Put in other words, the Plan is not actually being followed, resulting in a process that is inequitable and unfair.  Students who are “in the know”—because they are members of the right student organization or on the right journal or have the right faculty mentor—learn which judges are accepting early applications and get support.  Those lucky enough to have connections to judges and/or faculty members are able to apply and secure clerkships, while others, less fortunate, are not.

The responses from Judge Sentelle on behalf of the Judicial Conference and the Chair of the Online System for Clerkship Application and Review (OSCAR) left Stanford with two options: (1) continue to participate in what has become a charade of professing allegiance to the Plan while actually breaking it by leaving individual faculty to reach out to early moving judges on behalf of a subset of lucky students; or (2) advise our student body openly and transparently, as best as we can, concerning which judges hire early and support equally the applications of all students who want to apply.

We have opted for the latter course.  Thus, for judges who indicate that they are considering applications in the spring and summer, we are releasing letters of recommendation upon request.  For judges following the Plan, we are not releasing recommendations until September.

We recognize that many of our peer schools have decided to continue to profess allegiance to the Plan while allowing their faculty to place students on a discretionary basis.  We concluded, however, that the resulting inequities are too unfair.  We want all students to have an equal opportunity to apply for clerkships, not just the lucky connected ones.  By providing students with institutional support if they apply to early moving judges, we eliminate the inequities and “old boy network”-effect created by leaving that support to individual faculty discretion.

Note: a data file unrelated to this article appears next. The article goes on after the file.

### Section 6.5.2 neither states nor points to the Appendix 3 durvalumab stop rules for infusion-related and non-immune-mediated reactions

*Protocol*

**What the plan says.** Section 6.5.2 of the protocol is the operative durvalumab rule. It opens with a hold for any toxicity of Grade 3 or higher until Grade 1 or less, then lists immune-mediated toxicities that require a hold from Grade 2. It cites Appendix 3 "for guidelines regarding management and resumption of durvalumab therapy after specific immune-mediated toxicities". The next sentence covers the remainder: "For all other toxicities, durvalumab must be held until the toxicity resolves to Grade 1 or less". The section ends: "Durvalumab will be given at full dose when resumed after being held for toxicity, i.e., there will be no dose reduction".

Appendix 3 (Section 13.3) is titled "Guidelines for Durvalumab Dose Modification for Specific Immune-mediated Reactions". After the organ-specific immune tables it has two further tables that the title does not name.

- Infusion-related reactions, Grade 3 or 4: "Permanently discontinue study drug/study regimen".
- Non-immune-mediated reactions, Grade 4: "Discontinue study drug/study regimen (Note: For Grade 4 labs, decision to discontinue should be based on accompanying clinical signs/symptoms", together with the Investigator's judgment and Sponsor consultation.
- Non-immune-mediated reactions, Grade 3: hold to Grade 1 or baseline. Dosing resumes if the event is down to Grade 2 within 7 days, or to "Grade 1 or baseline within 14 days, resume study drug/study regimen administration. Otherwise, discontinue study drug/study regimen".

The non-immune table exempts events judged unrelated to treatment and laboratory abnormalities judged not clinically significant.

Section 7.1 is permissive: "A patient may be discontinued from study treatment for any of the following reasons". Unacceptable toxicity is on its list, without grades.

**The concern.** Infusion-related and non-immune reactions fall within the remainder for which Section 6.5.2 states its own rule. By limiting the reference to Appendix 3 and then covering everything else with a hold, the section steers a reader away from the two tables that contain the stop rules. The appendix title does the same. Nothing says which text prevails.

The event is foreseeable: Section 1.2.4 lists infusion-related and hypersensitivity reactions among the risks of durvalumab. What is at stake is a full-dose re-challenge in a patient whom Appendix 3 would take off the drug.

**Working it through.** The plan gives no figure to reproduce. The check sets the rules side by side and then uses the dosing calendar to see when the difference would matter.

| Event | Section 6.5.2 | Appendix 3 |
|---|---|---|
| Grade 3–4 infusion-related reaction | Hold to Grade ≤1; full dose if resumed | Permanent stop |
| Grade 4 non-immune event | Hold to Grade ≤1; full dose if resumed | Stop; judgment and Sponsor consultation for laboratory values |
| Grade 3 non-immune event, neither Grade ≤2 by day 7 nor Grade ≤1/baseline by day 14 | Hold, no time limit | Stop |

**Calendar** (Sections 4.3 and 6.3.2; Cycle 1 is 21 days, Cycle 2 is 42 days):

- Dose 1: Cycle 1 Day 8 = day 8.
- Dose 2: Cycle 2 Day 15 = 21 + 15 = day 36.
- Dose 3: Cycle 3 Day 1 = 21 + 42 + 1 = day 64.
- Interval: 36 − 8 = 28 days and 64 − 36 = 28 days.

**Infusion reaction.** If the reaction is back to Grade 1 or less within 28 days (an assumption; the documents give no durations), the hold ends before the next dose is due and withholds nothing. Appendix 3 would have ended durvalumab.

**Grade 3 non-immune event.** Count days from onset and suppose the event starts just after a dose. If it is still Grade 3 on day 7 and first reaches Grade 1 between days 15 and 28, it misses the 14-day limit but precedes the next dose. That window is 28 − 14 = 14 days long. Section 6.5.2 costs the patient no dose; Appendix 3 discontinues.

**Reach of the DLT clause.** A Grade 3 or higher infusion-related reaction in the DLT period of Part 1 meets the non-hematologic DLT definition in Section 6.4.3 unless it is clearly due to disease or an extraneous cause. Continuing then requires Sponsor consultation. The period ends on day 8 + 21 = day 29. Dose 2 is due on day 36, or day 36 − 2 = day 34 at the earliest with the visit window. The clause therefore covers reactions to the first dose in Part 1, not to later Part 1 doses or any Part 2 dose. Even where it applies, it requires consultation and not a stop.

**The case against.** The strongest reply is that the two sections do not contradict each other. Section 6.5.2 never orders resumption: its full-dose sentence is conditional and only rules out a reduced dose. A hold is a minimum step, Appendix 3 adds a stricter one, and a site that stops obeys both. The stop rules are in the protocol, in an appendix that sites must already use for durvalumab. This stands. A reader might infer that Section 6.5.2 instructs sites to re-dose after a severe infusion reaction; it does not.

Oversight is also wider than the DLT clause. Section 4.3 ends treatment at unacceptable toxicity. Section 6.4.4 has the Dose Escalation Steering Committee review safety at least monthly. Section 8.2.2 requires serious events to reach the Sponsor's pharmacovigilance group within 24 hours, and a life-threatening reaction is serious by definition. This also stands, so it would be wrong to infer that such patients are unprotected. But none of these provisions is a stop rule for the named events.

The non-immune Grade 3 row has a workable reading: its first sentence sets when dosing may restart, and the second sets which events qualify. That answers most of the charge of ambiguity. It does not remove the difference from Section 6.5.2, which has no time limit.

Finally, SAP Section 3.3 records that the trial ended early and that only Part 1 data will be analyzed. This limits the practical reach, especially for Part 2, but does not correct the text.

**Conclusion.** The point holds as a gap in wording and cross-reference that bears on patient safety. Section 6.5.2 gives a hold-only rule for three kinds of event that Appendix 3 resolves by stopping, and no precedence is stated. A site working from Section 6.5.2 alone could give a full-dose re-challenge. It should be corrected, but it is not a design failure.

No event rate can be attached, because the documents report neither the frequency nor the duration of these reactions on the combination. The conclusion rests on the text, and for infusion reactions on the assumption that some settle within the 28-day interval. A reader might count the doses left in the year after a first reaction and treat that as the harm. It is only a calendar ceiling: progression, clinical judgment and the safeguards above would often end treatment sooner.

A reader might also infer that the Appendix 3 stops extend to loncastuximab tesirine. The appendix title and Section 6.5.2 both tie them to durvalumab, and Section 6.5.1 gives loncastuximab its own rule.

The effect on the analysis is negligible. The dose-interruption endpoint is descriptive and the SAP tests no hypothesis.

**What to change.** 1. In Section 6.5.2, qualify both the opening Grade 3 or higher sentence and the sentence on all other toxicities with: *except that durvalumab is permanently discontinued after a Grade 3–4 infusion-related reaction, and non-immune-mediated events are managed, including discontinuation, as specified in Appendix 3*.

In terms of compliance with the Plan, we believe there is no material or meaningful difference between what we are now doing and knowingly turning a blind eye to faculty calls and letters to judges: no difference, that is, except our approach levels the playing field for all students in terms of access and opportunity to secure a federal judicial clerkship.

Furthermore, we hope our new policy restores a modicum of integrity to the clerkship hiring system.  Law schools ought to model respect for procedural rules.  Yet the current hiring system teaches students the opposite: learn the rules and then figure out ways secretly to work around them for your own personal advantage.  Worse yet, the current system sets up a regime under which law students’ first interactions with the federal judiciary come in the context of ignoring highly publicized rules that purport to ensure fair play.

The process for hiring law clerks has evolved into something as bad or worse than the system that existed prior to the Plan’s adoption.  It presents a sham appearance of imposing deadlines, while in effect advantaging favored students or student groups.  We tried to change it, without success, this past year.  We hope you will work with us to enable all students to compete for clerkships on equal footing.  We stand ready and eager to work with you and other schools to find a better way to manage the clerkship hiring process.  Until then, we believe we are doing the best we can under the circumstances.

Sincerely yours,

Larry Kramer